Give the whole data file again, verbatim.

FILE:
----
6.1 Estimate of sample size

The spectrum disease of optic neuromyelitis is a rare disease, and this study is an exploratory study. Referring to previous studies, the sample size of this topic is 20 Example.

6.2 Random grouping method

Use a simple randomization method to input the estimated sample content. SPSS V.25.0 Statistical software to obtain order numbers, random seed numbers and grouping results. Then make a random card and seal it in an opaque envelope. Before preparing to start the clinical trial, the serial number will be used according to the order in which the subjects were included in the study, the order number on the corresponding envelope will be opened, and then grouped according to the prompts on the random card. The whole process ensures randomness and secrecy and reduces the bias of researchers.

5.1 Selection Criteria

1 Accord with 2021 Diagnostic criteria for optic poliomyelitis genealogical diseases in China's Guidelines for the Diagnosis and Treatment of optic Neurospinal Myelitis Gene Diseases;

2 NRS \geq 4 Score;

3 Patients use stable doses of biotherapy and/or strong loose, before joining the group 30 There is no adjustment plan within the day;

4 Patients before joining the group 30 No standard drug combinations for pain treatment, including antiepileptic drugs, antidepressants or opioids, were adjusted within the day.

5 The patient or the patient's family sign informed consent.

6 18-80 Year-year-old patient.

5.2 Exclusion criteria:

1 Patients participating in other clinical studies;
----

6.1 Estimate of sample size

The spectrum disease of optic neuromyelitis is a rare disease, and this study is an exploratory study. Referring to previous studies, the sample size of this topic is 20 Example.

6.2 Random grouping method

Use a simple randomization method to input the estimated sample content. SPSS V.25.0 Statistical software to obtain order numbers, random seed numbers and grouping results. Then make a random card and seal it in an opaque envelope. Before preparing to start the clinical trial, the serial number will be used according to the order in which the subjects were included in the study, the order number on the corresponding envelope will be opened, and then grouped according to the prompts on the random card. The whole process ensures randomness and secrecy and reduces the bias of researchers.

5.1 Selection Criteria

1 Accord with 2021 Diagnostic criteria for optic poliomyelitis genealogical diseases in China's Guidelines for the Diagnosis and Treatment of optic Neurospinal Myelitis Gene Diseases;

2 NRS \geq 4 Score;

3 Patients use stable doses of biotherapy and/or strong loose, before joining the group 30 There is no adjustment plan within the day;

4 Patients before joining the group 30 No standard drug combinations for pain treatment, including antiepileptic drugs, antidepressants or opioids, were adjusted within the day.

5 The patient or the patient's family sign informed consent.

6 18-80 Year-year-old patient.

5.2 Exclusion criteria:

1 Patients participating in other clinical studies;